EuroUnderstanding Collaborative Research Projects (CRPs)

Understanding the Normative Dimensions of Human Conduct: Conceptual and Developmental Issues (NormCon)

The central goal of the Collaborative Research Project NormCon will be to investigate the role of understanding norms and rules in domains that precede the development of higher-order mental abilities in humans. We want to pursue this goal by an interdisciplinary approach combining conceptual methods in philosophy with experimental work in developmental psychology. The project will also investigate how issues of normativity vary between cultures, e.g., children’s experience of authority or their use and knowledge of social display rules.

One of our conceptual aims is to clarify how cognitive and non-cognitive ways of understanding are related to the concept of rule-following. Although the term “rule” will be used very broadly in our project, including also simple action schemata, the concept of rule-following is much narrower and depends on an understanding of normativity. However, we do not assume that this understanding must go hand in hand with linguistic competence. This is why our research will focus on pre-linguistic forms of shared intentionality. With this background in mind, our main question is how norms are recognized by participants in social interaction, as opposed to merely recognizing a regularity to which one might adapt. This contrast is particularly important in studying how young children become aware of both conventional and non-conventional norms. Although we take it for granted that norms exist, our main concern will be to explore how subjects pick them up and how norms can emerge from their interpretation of socially relevant behavior.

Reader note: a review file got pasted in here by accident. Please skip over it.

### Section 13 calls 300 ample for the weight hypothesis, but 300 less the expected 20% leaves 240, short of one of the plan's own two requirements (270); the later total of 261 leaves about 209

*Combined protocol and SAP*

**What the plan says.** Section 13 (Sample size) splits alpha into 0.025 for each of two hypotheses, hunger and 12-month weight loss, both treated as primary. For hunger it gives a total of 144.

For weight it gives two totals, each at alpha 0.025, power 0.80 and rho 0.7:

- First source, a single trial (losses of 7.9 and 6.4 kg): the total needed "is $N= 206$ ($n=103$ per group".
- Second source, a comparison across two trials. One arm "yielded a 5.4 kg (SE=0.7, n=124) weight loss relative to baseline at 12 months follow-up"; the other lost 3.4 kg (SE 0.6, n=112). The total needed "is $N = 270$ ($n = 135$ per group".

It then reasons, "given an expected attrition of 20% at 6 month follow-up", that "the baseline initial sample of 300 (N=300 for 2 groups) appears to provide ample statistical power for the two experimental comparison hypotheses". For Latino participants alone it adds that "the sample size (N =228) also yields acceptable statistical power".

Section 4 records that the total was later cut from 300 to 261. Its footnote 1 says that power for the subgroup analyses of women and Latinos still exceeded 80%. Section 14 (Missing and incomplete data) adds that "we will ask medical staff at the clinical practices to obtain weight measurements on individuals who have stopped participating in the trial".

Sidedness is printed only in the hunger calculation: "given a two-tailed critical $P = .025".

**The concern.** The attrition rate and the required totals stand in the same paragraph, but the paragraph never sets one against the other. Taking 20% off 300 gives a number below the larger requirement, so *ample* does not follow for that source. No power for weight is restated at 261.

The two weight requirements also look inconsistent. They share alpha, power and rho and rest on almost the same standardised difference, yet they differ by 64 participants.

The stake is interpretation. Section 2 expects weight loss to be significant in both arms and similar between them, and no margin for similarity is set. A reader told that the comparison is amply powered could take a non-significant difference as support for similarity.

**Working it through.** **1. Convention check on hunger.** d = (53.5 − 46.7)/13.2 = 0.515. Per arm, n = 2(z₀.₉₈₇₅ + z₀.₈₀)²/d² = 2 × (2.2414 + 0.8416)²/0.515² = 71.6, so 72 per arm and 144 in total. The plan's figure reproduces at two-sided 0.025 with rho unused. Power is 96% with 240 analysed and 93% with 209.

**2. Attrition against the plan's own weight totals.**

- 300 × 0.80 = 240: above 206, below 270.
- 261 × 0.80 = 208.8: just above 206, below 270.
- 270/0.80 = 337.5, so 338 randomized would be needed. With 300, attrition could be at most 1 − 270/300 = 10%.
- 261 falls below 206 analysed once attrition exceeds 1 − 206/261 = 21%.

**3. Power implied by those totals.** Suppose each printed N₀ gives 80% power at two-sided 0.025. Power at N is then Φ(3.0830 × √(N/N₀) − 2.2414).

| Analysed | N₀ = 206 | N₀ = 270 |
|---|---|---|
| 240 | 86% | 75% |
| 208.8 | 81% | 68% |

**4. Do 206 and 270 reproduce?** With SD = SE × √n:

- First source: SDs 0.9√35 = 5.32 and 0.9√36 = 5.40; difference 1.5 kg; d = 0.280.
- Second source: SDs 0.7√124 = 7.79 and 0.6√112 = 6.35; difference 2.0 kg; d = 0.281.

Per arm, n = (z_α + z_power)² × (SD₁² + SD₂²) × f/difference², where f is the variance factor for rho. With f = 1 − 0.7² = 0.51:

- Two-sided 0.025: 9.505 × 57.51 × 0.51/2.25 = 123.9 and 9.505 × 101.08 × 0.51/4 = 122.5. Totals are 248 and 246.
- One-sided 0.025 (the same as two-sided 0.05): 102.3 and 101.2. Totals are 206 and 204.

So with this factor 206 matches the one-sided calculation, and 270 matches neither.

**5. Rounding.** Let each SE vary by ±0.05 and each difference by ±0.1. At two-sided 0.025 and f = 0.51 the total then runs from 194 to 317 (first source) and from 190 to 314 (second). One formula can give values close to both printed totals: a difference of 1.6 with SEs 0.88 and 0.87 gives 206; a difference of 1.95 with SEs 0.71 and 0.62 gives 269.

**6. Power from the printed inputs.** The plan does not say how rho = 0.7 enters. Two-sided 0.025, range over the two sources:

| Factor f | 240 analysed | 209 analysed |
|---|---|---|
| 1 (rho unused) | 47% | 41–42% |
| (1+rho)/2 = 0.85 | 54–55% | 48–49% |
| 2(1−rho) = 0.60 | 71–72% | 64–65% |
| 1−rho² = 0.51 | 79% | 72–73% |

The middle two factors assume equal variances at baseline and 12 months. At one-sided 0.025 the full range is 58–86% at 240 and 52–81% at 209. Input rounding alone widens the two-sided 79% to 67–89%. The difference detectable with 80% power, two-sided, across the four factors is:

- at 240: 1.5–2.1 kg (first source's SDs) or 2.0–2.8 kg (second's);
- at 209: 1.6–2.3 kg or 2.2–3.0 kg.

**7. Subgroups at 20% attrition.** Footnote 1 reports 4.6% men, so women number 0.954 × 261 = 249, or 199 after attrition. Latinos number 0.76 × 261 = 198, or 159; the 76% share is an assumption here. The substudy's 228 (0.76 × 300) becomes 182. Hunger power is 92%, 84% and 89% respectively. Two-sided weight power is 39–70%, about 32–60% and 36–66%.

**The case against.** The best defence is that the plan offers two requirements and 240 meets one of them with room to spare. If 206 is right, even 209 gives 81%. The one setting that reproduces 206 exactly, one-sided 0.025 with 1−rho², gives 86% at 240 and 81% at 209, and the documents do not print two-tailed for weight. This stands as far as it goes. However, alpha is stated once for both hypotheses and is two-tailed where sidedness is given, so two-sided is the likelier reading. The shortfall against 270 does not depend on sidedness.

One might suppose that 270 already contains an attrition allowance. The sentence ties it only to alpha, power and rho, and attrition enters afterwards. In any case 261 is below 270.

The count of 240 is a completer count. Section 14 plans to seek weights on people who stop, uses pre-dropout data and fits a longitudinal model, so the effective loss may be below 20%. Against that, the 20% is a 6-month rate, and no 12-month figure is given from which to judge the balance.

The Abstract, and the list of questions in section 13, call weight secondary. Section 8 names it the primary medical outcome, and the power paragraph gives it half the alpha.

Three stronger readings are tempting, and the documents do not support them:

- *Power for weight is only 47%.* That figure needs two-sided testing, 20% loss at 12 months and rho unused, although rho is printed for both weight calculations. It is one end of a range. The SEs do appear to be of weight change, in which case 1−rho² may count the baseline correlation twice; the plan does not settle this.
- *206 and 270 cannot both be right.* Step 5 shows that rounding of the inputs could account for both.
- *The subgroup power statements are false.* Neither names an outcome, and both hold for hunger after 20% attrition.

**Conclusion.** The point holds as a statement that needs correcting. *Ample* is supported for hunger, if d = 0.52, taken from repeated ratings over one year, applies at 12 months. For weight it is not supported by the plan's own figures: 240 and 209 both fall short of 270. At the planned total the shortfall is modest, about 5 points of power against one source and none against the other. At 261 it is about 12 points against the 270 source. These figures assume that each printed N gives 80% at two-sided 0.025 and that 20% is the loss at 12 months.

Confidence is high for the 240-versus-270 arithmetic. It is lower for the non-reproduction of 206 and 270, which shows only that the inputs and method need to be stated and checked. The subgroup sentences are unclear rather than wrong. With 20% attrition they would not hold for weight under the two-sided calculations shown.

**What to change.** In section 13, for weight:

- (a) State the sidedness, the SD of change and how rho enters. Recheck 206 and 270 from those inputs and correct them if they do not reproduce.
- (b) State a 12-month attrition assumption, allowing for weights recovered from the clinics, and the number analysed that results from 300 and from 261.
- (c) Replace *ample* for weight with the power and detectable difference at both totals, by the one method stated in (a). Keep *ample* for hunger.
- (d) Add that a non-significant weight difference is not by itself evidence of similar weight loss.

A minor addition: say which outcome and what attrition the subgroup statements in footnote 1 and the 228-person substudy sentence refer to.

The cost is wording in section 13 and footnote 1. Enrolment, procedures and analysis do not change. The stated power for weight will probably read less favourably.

Project Leader: Professor Josef Perner, University of Salzburg, Austria
Principal Investigators:

• Professor Ingar Brinck, Lund University, Sweden
• Professor Johannes Brandl, University of Salzburg, Austria
• Professor Dan Zahavi, University of Copenhagen, Denmark

Associated Partners:

• Professor Hannes Rakoczy, University of Göttingen, Germany
• Professor Philippe Rochat, Emory University, US
• Dr. Johannes Rössler, University of Warwick, UK